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What is Work-Based Learning (WBL)?

Work-Based Learning (WBL) is a term for activities which link  employers and schools to provide special  learning experiences for students. These experiences focus on developing broad skills that apply knowledge and skills learned in the classroom to the real world.  Students with disabilities must be given the opportunity to participate in work-based learning programs that fit their needs.  These work experiences can be paid or unpaid. The work-based learning helps students to find their career interests, assess their training needs, and develop the skills and attitudes necessary for paid employment. School credit may be given for these  experiences.


WHY SHOULD STUDENTS PARTICIPATE IN WORK-BASED LEARNING?

 

WBL is an important educational experience. It helps develop the foundation skills that will be needed in the shift to adulthood. WBL is a way to take learning beyond the classroom. Students can  connect classroom and work based learning, helping to prepare students for future schooling and careers.

BENEFITS OF WORK-BASED LEARNING

Job Shadowing

Following an employee at a workplace for 1 to 8  hours to learn about an occupation or career  pathway of interest. (For students with disabilities,  up to 5 hours is allowed)

Community Service/Volunteering 

Volunteer experiences that teach  students responsibility, community  involvement and an awareness of the needs of others.

Service Learning

Community service that directly connects to the knowledge and skills  learned in classrooms.

Senior Project

Students research a topic or career interest in a specific career pathway. This research serves to guide the  student in learning about the college preparation and  skills training needed to be successful in that pathway.

School Based Enterprise

Business within the school that provides services for  students and/or staff, for example a store or a  newspaper stand and a credit union.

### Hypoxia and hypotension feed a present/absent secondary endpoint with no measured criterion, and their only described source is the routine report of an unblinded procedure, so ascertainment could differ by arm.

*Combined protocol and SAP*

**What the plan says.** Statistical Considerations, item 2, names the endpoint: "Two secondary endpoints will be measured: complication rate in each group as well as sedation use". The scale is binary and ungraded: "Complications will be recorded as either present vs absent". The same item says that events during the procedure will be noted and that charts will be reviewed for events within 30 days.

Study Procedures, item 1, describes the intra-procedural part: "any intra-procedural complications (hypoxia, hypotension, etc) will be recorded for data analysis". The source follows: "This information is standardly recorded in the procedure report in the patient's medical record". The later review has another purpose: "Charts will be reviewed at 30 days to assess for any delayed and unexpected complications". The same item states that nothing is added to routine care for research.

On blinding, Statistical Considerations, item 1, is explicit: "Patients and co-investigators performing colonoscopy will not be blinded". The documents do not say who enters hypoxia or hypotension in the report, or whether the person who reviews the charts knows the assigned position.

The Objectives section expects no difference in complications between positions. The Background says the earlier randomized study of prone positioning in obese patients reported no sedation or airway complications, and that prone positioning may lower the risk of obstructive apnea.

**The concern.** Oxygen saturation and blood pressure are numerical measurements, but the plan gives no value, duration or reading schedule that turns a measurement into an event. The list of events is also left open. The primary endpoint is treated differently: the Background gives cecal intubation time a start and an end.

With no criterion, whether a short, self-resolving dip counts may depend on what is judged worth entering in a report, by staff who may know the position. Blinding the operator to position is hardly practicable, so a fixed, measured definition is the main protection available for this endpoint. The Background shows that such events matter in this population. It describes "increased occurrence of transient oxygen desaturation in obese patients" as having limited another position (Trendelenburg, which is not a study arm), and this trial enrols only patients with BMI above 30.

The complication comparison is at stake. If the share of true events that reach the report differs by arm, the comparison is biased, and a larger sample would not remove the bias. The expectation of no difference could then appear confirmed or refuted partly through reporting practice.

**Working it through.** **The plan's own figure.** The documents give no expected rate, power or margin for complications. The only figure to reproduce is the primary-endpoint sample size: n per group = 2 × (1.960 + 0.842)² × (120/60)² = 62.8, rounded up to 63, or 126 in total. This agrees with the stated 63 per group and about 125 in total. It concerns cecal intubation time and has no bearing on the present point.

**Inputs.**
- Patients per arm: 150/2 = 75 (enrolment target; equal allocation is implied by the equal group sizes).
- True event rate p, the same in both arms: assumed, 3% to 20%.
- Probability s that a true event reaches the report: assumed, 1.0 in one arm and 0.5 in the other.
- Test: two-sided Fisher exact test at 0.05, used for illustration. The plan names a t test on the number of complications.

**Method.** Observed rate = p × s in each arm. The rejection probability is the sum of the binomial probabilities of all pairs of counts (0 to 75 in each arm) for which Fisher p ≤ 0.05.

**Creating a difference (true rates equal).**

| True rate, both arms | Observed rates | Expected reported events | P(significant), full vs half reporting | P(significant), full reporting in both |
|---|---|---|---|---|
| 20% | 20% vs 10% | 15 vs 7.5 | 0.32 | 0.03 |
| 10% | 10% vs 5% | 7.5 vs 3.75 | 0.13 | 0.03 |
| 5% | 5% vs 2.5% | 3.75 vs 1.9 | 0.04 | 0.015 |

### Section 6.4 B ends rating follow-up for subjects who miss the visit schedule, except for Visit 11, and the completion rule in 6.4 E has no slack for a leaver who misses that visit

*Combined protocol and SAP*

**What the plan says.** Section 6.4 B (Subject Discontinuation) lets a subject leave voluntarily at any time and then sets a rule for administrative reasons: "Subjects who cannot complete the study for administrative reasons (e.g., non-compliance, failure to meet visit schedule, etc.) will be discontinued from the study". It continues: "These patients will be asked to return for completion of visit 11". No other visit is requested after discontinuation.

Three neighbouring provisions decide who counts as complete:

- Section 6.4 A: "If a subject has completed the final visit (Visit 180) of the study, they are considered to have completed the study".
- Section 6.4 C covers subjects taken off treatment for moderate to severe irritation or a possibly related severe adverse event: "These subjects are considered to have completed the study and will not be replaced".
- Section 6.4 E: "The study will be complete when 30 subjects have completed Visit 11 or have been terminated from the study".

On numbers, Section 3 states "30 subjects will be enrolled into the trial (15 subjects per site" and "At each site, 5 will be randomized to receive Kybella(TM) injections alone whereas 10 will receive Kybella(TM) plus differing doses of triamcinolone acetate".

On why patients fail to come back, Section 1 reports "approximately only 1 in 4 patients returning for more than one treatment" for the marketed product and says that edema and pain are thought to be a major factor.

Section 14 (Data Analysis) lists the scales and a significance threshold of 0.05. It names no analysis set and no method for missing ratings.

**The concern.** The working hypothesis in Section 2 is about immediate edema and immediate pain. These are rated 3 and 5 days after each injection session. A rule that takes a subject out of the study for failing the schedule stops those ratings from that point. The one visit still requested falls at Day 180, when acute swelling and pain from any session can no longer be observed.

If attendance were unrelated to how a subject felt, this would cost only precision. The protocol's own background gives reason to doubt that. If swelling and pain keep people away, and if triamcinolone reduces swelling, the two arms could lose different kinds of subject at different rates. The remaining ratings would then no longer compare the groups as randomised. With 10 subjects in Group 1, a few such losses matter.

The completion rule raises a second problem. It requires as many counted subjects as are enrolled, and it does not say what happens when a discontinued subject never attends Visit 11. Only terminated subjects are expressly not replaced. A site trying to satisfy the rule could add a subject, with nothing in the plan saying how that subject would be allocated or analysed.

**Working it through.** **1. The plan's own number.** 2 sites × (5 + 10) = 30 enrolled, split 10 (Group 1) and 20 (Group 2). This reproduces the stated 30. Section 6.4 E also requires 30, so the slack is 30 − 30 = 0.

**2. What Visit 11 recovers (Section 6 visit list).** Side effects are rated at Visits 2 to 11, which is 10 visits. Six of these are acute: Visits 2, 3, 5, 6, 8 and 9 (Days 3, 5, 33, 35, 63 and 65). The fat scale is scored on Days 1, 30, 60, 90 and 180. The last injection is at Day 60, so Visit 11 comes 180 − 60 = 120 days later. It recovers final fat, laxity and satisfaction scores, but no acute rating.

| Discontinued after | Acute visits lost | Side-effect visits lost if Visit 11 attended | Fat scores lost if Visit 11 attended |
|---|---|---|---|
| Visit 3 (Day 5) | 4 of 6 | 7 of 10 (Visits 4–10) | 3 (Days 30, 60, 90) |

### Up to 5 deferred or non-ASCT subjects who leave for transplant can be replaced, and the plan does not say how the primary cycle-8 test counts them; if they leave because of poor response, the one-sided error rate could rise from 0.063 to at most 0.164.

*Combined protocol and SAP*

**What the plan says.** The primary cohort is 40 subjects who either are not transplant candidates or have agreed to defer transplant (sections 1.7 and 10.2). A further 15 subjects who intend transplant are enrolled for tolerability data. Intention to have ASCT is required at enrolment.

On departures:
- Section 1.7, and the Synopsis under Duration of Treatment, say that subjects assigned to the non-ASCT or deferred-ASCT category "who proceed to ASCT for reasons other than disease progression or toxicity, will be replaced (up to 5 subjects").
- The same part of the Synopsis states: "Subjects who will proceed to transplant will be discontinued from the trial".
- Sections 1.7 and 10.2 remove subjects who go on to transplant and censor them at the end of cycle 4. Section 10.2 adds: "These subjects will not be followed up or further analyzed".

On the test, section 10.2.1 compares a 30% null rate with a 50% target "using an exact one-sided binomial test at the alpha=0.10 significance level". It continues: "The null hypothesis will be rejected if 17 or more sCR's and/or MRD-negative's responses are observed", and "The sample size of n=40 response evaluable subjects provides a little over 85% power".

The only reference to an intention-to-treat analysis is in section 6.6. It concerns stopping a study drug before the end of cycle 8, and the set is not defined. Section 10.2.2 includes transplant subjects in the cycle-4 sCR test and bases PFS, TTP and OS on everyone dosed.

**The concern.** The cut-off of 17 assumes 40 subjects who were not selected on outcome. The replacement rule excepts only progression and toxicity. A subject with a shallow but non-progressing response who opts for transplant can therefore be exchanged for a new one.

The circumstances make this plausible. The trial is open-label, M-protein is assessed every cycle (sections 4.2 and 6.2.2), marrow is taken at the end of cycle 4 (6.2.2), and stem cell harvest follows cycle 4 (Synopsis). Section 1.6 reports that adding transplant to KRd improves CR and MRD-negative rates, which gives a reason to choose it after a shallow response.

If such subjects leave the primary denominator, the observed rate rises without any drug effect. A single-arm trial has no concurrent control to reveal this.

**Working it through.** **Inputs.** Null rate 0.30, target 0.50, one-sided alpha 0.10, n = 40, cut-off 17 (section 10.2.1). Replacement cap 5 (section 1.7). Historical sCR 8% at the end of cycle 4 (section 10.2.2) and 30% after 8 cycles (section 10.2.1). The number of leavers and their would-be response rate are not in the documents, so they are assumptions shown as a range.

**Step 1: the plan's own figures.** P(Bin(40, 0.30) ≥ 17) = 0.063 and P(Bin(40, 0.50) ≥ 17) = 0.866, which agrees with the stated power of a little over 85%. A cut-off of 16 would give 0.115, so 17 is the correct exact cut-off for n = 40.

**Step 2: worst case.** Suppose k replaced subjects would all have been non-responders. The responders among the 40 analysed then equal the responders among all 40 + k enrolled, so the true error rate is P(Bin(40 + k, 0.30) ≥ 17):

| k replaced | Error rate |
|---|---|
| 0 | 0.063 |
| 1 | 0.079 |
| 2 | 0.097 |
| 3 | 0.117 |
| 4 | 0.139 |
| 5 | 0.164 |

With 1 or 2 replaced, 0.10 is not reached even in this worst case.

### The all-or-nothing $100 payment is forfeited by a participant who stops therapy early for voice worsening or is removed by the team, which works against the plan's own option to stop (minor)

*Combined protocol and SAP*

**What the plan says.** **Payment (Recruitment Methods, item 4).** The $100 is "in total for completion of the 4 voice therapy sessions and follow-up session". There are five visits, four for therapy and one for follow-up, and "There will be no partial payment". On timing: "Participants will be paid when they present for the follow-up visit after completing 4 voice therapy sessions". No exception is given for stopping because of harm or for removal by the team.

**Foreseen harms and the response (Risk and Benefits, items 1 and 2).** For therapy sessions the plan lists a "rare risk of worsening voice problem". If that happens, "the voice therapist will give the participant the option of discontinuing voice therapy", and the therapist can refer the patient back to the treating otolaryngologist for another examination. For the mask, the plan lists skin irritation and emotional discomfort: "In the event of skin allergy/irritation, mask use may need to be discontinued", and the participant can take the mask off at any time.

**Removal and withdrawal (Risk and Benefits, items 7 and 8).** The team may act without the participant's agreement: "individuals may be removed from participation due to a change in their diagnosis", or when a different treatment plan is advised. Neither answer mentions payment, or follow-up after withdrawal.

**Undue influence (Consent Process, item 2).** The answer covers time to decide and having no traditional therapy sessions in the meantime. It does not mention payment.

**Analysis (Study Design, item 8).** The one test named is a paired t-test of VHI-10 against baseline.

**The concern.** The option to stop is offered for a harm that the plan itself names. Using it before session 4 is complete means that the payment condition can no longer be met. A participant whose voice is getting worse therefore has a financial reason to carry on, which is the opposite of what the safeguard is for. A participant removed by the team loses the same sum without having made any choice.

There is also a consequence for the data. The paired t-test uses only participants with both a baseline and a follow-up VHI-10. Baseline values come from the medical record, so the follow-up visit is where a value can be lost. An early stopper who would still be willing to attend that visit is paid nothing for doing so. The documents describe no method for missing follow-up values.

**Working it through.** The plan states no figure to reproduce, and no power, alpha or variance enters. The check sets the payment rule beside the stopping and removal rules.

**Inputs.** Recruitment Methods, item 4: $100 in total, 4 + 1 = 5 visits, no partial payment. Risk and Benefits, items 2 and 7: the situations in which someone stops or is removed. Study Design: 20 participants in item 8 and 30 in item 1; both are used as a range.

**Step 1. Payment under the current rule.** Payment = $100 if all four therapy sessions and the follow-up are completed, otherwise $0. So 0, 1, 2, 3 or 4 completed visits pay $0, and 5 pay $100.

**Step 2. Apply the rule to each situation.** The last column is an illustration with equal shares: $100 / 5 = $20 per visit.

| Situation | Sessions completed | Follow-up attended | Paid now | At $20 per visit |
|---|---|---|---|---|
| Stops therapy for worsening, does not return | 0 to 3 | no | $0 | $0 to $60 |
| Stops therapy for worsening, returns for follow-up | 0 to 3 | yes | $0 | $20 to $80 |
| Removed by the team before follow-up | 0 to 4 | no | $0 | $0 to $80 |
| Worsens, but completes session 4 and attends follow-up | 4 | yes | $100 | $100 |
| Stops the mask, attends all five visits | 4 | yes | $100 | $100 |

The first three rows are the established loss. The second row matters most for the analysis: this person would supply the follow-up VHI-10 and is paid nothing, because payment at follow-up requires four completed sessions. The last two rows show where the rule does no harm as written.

Career Fair

An event to expose students to many career pathways  and help them match their interests and abilities to  potential career options. (Does NOT count toward hours for CDOS credential)

Career Focused Field Trips

Tours of local businesses to learn about career  opportunities and the paths to take in order to  explore a group of similar jobs. (Does NOT count toward hours for CDOS Credential)

Entrepreneurship (New Start-Up Business) 

Students plan a start-up company or product idea  involving the design of a business plan, financial  planning and marketing strategy as an activity or class  project. (Does NOT count toward a CDOS Credential)

Internship/Community Based Work Experience

This is a supervised school-based and/or community based work experience for students which can be paid or  unpaid. The work experience will help students identify career interests, develop work skills, and assess the  necessary skills needed for employment.

GUIDELINES

Specific guidelines (set by the U.S. Department of  Labor and Education) for providing community based  work programs for students with disabilities.

 

*Vocational exploration - 5 hours per job experience

*Vocational assessment - 90 hours per job experience

*Vocational training - 120 hours per job experience

REFERENCES AND INFORMATION PROVIDED BY:

  • The Way to Work: How to Facilitate Work Experiences for Youth in Transition by Richard G. Luecking

  • NEW YORK STATE WORK BASED LEARNING MANUAL
     

Career & Technical Education - Work Experience Manual Visit www.parentnetworkwny.org for more info.